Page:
How to Tell the Difference Between Spit-Up and Vomit
Spitting up is completely normal for a baby and is related to pressure changes in their body, but vomit should be addressed with concern.
Spit-up. The white tide. It’s always a surprise for a parent. From the smiling, unconcerned mouth of a sweet babe, the thick, pale emesis comes burbling forth. It never fails to find its way onto fresh work clothes or nice upholstery. What’s more, the eruption often happens when burp cloths are nowhere in sight, leaving the sour-smelling regurgitation to pool wetly where it lands. For just a moment there is a silent pause before disgust sets in. How could this be normal? And can anything stop it?
“This is really a common concern that parents bring to primary care pediatricians,” explains American Academy of Pediatrics Fellow Dr. Dennis Cooley. “I mean. I hear it all the time in my practice. There have been studies that one-fourth of the discussions at well-child care visit end up concerning things like spitting-up.”
Cooley notes that yes, spitting up is totally normal. In fact, he says that an estimated two-thirds of all infants spit-up. And the reason is fairly easy to understand: Babies are unevenly pressurized. At the end of the esophagus, a.ka. the “food tube,” there is a sphincter that opens to allow nourishment into the stomach. But that’s not the only time the sphincter opens, according to Cooley. Sometimes it just opens.
“When spitting-up happens, a baby is not eating and not swallowing and the sphincter will open up,” Cooley explains. “Because of the changes in pressure between the chest and the abdomen, it forces stomach contents up into the esophagus.” In babies, that’s a very short trip. So the momentum allows what was once in their tum tums to escape into heady atmosphere of the family room. This explains why spit-up generally doesn’t arrive with the violence of vomit and allows parents to potentially tell the difference between the main genres of early childhood upchuck.
Vomiting is forceful, sometimes projectile, and vomit is usually plentiful. A baby will also show signs of concern when it occurs. Often babies spit-up without a care in the world, but vomiting is regularly associated with crying and writhing. Vomiting may also be accompanied by a fever or noticeable changes in appetite.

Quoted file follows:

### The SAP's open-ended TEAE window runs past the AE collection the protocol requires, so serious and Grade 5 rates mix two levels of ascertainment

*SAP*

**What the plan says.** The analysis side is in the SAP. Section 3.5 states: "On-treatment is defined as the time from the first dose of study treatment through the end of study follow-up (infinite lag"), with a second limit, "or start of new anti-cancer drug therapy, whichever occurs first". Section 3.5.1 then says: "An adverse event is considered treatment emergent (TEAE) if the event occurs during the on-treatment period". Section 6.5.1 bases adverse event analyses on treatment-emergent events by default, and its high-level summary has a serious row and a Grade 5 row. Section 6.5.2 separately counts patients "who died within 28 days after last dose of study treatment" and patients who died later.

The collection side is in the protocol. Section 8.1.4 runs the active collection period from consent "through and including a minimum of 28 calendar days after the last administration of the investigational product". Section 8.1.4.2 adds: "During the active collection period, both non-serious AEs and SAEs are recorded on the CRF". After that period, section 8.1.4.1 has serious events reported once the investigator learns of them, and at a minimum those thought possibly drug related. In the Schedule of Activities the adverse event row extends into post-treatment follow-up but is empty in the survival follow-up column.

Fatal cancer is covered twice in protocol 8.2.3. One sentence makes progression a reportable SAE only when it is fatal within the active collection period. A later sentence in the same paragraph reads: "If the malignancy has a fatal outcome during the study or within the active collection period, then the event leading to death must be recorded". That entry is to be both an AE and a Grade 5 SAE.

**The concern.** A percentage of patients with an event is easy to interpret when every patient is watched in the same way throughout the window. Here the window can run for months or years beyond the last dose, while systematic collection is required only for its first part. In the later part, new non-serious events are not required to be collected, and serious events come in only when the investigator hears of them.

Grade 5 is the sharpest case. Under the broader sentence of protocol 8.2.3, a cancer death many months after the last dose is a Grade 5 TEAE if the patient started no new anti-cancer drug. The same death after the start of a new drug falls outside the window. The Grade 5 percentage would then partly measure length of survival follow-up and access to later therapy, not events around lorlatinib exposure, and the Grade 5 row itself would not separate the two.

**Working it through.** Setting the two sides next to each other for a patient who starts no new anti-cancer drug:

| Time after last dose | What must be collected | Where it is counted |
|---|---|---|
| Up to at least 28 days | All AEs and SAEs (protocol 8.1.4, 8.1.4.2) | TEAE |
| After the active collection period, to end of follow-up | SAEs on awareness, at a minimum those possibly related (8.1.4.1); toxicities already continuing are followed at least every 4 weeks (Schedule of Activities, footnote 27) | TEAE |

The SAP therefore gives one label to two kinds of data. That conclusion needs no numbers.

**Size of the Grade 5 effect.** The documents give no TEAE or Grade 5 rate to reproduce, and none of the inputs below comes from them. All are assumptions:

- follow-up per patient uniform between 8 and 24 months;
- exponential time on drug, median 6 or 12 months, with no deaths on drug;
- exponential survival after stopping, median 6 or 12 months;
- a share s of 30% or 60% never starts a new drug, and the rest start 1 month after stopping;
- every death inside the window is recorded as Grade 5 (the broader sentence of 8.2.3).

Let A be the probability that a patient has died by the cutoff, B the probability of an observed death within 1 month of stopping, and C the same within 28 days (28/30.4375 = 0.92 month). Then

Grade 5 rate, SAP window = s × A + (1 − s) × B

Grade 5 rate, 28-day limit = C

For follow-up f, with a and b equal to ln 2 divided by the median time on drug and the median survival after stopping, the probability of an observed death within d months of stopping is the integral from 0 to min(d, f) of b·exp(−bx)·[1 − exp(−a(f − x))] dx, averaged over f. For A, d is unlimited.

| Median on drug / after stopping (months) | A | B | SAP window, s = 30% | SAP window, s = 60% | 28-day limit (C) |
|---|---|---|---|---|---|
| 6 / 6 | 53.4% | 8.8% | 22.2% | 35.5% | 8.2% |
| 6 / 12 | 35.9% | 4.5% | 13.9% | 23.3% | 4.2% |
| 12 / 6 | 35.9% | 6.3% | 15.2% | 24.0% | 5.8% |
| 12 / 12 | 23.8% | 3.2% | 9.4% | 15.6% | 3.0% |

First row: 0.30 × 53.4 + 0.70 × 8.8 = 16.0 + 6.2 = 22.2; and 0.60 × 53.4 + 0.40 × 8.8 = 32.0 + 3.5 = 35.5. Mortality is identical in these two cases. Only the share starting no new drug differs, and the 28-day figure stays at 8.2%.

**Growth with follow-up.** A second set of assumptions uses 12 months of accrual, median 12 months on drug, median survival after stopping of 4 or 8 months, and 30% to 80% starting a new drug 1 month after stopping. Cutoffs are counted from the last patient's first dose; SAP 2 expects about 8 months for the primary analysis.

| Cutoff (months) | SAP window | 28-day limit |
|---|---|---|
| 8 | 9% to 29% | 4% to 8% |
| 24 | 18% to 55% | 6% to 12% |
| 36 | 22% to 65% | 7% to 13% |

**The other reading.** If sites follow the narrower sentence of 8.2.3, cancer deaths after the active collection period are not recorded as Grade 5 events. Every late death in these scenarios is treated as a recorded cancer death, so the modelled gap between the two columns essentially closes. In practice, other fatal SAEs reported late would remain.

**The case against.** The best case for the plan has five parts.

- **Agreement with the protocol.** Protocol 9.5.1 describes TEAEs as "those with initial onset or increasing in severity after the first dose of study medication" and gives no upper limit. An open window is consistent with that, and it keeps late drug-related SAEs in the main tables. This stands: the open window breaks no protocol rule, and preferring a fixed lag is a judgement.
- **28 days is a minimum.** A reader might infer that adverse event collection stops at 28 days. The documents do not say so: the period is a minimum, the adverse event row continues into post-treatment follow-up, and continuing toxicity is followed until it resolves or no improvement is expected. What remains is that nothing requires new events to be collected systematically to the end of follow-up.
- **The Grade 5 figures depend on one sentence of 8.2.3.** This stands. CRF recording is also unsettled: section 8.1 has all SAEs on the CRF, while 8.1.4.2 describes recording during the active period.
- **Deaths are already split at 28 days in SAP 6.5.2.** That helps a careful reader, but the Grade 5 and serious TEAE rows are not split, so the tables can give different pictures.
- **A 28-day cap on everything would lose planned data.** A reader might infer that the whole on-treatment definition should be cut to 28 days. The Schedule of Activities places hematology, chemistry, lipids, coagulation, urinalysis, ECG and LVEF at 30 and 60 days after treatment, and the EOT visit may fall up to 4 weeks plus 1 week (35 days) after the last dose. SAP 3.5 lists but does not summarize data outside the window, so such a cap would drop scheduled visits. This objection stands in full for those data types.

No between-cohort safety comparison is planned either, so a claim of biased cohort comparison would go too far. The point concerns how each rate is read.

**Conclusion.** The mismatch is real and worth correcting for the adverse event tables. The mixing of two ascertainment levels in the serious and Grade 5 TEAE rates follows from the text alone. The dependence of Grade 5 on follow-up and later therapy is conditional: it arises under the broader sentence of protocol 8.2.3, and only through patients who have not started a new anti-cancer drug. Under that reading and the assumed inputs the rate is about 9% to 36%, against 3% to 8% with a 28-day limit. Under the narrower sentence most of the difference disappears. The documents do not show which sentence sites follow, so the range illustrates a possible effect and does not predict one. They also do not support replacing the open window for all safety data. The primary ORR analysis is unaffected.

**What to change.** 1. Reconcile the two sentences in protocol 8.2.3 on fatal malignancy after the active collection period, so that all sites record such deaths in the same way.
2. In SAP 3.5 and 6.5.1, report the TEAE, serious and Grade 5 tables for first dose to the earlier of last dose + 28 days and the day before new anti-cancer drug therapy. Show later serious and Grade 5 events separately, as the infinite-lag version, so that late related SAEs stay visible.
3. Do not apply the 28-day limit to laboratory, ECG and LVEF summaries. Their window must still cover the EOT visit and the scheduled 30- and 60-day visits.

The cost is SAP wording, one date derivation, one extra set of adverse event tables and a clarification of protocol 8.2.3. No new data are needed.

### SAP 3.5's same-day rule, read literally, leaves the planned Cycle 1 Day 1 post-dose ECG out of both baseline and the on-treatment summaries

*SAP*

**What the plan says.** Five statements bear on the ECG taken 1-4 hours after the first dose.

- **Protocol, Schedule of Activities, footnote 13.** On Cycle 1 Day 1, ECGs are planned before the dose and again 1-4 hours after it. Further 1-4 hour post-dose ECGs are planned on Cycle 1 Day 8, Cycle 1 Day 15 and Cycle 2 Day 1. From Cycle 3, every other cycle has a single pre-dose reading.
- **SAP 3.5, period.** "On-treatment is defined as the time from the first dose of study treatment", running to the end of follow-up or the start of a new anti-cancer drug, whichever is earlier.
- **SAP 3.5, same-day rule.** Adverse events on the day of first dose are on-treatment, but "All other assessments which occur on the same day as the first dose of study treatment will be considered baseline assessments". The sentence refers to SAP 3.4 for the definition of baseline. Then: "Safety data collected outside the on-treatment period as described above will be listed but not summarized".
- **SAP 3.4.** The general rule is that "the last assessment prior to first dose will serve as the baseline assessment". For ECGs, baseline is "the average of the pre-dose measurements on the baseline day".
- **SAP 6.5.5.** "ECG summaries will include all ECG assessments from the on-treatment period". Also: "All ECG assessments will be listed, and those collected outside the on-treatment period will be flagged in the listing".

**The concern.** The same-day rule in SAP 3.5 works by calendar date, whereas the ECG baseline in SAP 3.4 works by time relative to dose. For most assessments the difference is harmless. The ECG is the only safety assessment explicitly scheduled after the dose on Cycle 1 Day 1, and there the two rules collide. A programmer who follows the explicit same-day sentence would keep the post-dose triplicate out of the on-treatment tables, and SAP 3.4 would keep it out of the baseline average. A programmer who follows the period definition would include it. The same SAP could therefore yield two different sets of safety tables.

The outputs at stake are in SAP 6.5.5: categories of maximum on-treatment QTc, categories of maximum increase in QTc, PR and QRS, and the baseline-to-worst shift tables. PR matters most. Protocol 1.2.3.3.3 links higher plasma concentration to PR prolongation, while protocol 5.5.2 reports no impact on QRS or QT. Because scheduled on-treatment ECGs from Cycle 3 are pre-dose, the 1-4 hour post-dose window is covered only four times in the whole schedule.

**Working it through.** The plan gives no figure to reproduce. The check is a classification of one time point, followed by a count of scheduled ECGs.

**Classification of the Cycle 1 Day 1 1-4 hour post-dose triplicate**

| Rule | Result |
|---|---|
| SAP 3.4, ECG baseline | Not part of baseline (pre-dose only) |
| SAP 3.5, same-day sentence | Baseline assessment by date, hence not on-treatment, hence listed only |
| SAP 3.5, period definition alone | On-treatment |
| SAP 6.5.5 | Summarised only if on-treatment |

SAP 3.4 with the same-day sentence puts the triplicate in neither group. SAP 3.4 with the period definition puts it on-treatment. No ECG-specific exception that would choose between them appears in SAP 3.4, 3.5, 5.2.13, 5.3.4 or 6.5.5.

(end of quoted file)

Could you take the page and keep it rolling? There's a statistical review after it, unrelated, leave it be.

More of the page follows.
“Now all babies will probably do a little bit of vomiting,” says Cooley. “But if you’re seeing persistent vomiting it’s something you want to bring up with your pediatrician.”
Vomiting happens for specific medical reasons and signals a problem that likely needs to be solved (time often being the most effective solution). On the other hand, there’s no way to completely prevent spitting up from occurring. There are, however, ways to keep it from happening less frequently. Breastfeeding helps because a baby is unlikely to take in as much air into their stomachs when they eat. Burping a child a couple of times during feeding also helps to equalize the pressure.
Bottle feeders will want to make sure they have an appropriate nipple that allows breastmilk or formula to flow just right. They’ll also want to keep a kid relatively upright during feeding. Keeping them flat, or having a nipple that allows a baby to draw in too much air as they suck can increase spit-up incidents.
While it’s tough to accept that spit-up is unavoidable, it can be even harder for parents to understand when it is a problem. Cooley notes that doctors aren’t great at helping that situation. Mostly because they use a bunch of interchangeable terms for the same thing. They might call it spitting, spitting-up, reflux, or vomiting. This confuses the already complicated issue at hand or, more like, on parents’ sleeves. That issue is understanding when to be concerned and the most basic thing to remember is that force and volume are the key indicators.
When your baby stains your shirt, that’s probably okay. When your baby ruins your shirt, it might be time to pick up a phone.